We reported last month that the Centers for Medicare and Medicaid Services (CMS) issued a new regulation, effective Nov. 28, 2016, relating to nursing-home arbitration agreements. CMS found that arbitration agreements in nursing homes were patently unfair to residents and their family members. It was determined by CMS that any facility that receives Medicare and Medicaid may no longer enter into binding arbitration agreements with residents or their family members after Nov. 28, 2016.
Advocates for patients and their families consider this ruling to be most significant. For all too long, when a family makes a decision to place their loved one in a long-term care facility, they have been compelled by the facility to sign an alternative dispute resolution agreement. Most residents and their family members have no idea that they are potentially signing away their right to a trial by jury. In other words, most families are completely surprised to find out that they cannot file a lawsuit when the nursing home staff injures or kills their loved one.
The pro-nursing home advocacy groups wasted no time in challenging the new CMS ruling. In Mississippi and in other places, nursing home advocacy groups have asked federal judges to stay enforcement of the new rule. The first such order was issued by Judge Michael P. Mills, a United States District Judge from the Northern District of Mississippi. Judge Mills entered a preliminary injunction, determining that the CMS rule could not be enforced until further evidence was taken.
Judge Mills issued a 40-page Order, and in his Order, the judge determined that there are concerns about whether a government agency can ban arbitration agreements where those agreements are otherwise permissible under the Federal Arbitration Act (FAA). Judge Mills determined that the CMS rule banning arbitration may conflict with the FAA, and in doing so, a federal agency may be acting beyond its authority. While lawyers in our firm are extremely disheartened by the ruling, a couple of points can be taken away from this ruling:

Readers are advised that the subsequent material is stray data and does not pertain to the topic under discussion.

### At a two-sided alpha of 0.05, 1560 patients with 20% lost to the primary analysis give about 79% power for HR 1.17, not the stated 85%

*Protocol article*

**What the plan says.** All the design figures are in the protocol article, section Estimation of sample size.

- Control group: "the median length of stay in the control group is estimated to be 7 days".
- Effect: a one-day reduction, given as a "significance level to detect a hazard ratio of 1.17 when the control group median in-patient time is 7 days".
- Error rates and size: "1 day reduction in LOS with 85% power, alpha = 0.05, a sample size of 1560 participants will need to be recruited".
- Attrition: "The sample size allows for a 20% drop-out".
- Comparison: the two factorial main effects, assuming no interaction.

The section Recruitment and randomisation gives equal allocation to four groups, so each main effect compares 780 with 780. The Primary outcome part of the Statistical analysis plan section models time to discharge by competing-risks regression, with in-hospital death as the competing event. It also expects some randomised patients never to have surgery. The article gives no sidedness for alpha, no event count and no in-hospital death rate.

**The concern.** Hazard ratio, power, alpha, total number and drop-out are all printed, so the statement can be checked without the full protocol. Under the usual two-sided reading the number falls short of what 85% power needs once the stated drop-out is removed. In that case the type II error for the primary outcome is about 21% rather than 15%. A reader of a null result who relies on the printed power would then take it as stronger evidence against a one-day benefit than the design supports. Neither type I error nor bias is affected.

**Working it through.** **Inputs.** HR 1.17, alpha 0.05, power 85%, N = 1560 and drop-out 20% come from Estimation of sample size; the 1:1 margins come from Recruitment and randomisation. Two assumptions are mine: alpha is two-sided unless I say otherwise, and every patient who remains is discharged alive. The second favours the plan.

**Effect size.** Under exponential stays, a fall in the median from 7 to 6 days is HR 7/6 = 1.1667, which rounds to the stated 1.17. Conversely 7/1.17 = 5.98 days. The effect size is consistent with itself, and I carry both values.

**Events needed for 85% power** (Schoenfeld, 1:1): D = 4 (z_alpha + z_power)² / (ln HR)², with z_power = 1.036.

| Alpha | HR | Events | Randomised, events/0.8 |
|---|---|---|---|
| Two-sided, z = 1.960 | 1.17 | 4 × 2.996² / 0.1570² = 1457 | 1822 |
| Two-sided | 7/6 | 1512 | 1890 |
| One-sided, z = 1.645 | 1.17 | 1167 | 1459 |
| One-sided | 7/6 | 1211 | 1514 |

• First, it is unclear whether other federal courts will follow suit and apply the ban in other jurisdictions and states.
• Second, the issue will not be fully resolved until the appellate courts, and perhaps even the United States Supreme Court, weighs in on this issue.
• Finally, Judge Mills correctly noted that nursing-home arbitration litigation is not at all time-saving or favorable to injured patients or their families. In fact, Judge Mills expressed some of his personal observation of cases that have come before his court, and noted in one case that the delay from filing the suit until resolution of the arbitration issue was as much as three years.
Judge Mills also noted the concern of patient-advocates that more than half of all nursing home patients have dementia or Alzheimer’s. Clearly, the patient and their families are not in equal bargaining positions with the nursing homes. Judge Mills also seemed to express his thoughts that Congress might want to consider banning arbitration in nursing home settings.
Regardless of the outcome, we will continue to fight arbitration. We believe strongly that CMS, which oversees the provision of federal funds to nursing homes, acted within its authority. If a nursing home wishes to receive federal funds, then it should take the high road and avoid having patients or their family members to sign arbitration agreements.
If you need additional information on the arbitration issue or Nursing Home litigation generally, contact Ben Locklar, a lawyer in our firm’s Personal Injury and Products liability Section, at 800-898-2034 or by email Ben.Locklar@beasleyallen.com. Ben handles nursing home litigation for our firm.
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